In lieu of an abstract, here is a brief excerpt of the content:

Reviewed by:
  • Animals in China: Law and Society by Deborah Cao
  • Chien-hui Li (bio)
Animals in China: Law and Society. By Deborah Cao. ( Basingstoke, England: Palgrave Macmillan, 2015. Palgrave Macmillan Animal Ethics Series. 216 + xiv. pp. Hardback, £40 UK. ISBN: 9781137408013.)

Strong reasons compel animal ethics to take a global turn. For one thing, free-living animal crises or animal abuse are never isolated phenomena, exclusive to any particular country; they often have common roots shared by all countries, manifestations, and connecting networks that exceed national boundaries and require concerted action at the international level.1 China, with the world’s largest population, booming economy, growing global influence, and rising civic consciousness, is fast becoming a significant global agent of abuse as well as of change in the field of animal ethics that one cannot avoid when confronting the animal question at the global level. It is therefore timely and apposite that we see a new addition to the Palgrave Macmillan Animal Ethics Series that deals with this important subject: animals in China.

Animals in China: Law and Society by Deborah Cao is an extension of her earlier work in the Chinese language: Animals Are Not Things: Animal Law in the West (Beijing, 2007). In her earlier work, written for the Chinese audience, Cao introduces the key philosophical ideas and law concerning nonhuman animals in the West to Chinese readers. In Animals in China, Cao does the exact opposite, by introducing Chinese philosophy and law concerning nonhuman animals to an English-speaking audience. Both are worthy bridge-building attempts that can enhance our mutual understanding and facilitate a dialogue between East and West that is essential for tackling the animal question at both the local and transnational levels.

This, however, is no easy task. When cultures meet, cultural bias and insensitivity abound. One therefore marvels at the sensitivity and evenhandedness with which Cao carries out her task. Instead of privileging any single cultural tradition, Cao foregrounds animal suffering and takes the common ground of a humanity that sins as well as carries the potential for change. “Animals feel and suffer in African jungles, Chinese food markets, European research laboratories and American intensive farming factories,” (p. 4) Cao reminds her reader at the outset. She further states that, besides the cruelty to animals existing in all cultures and the globalized complicity often involved in them, all have valuable intellectual traditions that can inspire action as well as people to speak up for their fellow companions on earth, with Chinese society being no exception.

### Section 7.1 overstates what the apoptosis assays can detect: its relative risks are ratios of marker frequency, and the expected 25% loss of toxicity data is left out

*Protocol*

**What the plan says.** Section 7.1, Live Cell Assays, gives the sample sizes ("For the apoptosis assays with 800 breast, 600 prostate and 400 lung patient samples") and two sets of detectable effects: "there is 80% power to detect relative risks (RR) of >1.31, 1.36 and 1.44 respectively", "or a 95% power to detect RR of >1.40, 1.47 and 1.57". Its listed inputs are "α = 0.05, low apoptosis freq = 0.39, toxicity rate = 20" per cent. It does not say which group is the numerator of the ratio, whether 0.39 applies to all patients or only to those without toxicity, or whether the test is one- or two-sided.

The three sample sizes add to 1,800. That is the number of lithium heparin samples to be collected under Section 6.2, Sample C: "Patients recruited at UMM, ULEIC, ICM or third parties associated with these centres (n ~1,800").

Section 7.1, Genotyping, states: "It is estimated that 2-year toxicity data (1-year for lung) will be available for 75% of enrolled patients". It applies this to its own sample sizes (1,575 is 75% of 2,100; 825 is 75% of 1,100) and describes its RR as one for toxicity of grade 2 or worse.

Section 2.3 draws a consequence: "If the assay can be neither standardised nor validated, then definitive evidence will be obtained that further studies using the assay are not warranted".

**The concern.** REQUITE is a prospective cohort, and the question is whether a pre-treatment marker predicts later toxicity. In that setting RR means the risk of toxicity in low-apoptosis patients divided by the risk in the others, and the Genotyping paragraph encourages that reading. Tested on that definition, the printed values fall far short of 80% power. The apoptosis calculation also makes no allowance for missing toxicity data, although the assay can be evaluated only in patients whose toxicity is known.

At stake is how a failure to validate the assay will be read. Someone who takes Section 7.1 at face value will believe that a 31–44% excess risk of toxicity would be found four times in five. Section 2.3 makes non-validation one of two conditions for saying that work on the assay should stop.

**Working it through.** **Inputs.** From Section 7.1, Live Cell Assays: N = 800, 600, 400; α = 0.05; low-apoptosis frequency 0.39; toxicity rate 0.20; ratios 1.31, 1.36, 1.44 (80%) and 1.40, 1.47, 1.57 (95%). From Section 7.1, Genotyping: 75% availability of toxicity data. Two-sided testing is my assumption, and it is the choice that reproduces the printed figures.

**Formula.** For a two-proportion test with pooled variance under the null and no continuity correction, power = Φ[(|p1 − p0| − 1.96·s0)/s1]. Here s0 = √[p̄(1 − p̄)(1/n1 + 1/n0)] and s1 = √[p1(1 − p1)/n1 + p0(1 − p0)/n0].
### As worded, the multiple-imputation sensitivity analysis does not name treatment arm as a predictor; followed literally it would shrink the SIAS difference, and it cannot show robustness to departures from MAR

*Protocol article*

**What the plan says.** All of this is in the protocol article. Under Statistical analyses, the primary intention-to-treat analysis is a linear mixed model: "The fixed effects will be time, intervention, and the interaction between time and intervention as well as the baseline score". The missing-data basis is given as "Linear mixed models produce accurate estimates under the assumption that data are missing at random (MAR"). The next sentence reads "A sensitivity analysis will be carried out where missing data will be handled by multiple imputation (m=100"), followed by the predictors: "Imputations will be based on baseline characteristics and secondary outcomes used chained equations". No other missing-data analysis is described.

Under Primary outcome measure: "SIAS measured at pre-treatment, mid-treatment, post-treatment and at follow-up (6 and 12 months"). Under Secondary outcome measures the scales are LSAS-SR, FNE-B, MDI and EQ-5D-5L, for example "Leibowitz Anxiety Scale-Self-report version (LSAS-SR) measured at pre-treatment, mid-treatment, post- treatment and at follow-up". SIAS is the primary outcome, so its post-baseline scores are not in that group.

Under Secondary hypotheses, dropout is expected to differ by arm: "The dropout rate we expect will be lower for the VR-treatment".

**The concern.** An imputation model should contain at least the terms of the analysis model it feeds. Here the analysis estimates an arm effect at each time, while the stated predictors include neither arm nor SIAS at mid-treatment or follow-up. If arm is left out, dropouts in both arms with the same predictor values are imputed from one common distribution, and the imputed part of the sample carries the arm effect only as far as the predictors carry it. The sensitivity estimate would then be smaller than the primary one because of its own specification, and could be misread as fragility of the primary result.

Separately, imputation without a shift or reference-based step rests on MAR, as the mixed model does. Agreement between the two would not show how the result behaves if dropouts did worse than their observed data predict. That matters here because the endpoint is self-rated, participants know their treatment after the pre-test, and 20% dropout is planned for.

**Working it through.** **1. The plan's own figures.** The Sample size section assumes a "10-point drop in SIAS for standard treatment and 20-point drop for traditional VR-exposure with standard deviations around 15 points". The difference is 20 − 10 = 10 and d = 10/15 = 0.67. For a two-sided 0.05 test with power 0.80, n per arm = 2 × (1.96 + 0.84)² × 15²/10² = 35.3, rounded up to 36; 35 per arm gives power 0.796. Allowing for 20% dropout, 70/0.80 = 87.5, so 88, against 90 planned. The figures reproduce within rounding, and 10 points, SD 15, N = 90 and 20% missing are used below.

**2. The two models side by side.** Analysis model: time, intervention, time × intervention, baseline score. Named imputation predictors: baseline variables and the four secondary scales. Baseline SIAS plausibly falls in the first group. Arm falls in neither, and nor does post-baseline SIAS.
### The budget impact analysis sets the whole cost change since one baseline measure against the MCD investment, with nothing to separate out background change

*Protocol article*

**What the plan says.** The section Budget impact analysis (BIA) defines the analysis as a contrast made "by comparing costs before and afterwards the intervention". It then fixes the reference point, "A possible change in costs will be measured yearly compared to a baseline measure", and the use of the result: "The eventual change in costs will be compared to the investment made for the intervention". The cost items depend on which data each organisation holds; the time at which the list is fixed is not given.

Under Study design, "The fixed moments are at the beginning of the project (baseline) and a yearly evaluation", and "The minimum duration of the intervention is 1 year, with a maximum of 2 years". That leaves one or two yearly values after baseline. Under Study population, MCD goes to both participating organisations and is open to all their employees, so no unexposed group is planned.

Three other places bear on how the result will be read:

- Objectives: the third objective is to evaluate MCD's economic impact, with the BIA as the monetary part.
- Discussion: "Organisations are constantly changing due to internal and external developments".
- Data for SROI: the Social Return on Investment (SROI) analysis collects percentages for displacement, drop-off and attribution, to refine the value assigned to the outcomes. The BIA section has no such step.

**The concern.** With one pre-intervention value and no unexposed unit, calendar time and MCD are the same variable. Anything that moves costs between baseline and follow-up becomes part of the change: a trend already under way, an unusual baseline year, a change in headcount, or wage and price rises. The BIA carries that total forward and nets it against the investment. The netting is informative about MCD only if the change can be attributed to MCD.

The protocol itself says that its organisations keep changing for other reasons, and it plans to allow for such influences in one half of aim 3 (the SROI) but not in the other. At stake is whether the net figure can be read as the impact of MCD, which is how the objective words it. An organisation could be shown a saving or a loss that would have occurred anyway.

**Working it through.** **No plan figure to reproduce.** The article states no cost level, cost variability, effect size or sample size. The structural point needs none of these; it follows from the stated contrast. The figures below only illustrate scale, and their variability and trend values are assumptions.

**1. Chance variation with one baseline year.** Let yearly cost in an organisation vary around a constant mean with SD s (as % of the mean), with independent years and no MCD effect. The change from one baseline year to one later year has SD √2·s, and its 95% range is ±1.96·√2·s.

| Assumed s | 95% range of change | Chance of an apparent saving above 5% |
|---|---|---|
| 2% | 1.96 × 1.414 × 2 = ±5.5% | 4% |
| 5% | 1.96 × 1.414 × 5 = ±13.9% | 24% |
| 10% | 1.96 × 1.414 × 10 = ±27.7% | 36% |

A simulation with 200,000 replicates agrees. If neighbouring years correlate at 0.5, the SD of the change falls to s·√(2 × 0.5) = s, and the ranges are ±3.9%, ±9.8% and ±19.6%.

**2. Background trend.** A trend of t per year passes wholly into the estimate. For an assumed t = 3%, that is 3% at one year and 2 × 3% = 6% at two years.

Animals in China is first and foremost a work about the law. It offers a comprehensive explication of the Chinese laws and regulations concerning different types of animals in China. China today does not yet have a national law for animal protection—although efforts toward realizing one have been ongoing for years, and it does have [End Page 109] numerous laws, regulations, and directives concerning the protection and regulation of free-living animals and certain domesticated animals. After first presenting an overview of animals in philosophy and law in ancient China, Cao in her main chapters examines in detail the legal provision relating to different types of animals one by one: free-living animals, companion animals, performing animals, and animals used in labs. In each case, she takes care to distinguish the law in theory and the law in practice, illustrating the topics at hand always with a discussion of the existing legal provision as well as any related prosecutions and court rulings. For example, in Chapters 3 and 4, Cao examines in depth the legal regime in relation to the protection of free-living animals, the major area of law concerning nonhuman animals where China does have a comprehensive regulatory system. However, the Wild Protection Law (1988), which was erected for the conservation of rare, valuable, and endangered species, Cao points out was guided by an instrumental thinking that regards animals as resources and the means to human ends, whose protection and management is directed toward the higher object of sustainable commercial utilization by both the state and private businesses. The licensing system that the Wild Protection Law sets up, which allows protected species to be...


Additional Information

Print ISSN
pp. 109-111
Launched on MUSE
Open Access
Back To Top

This website uses cookies to ensure you get the best experience on our website. Without cookies your experience may not be seamless.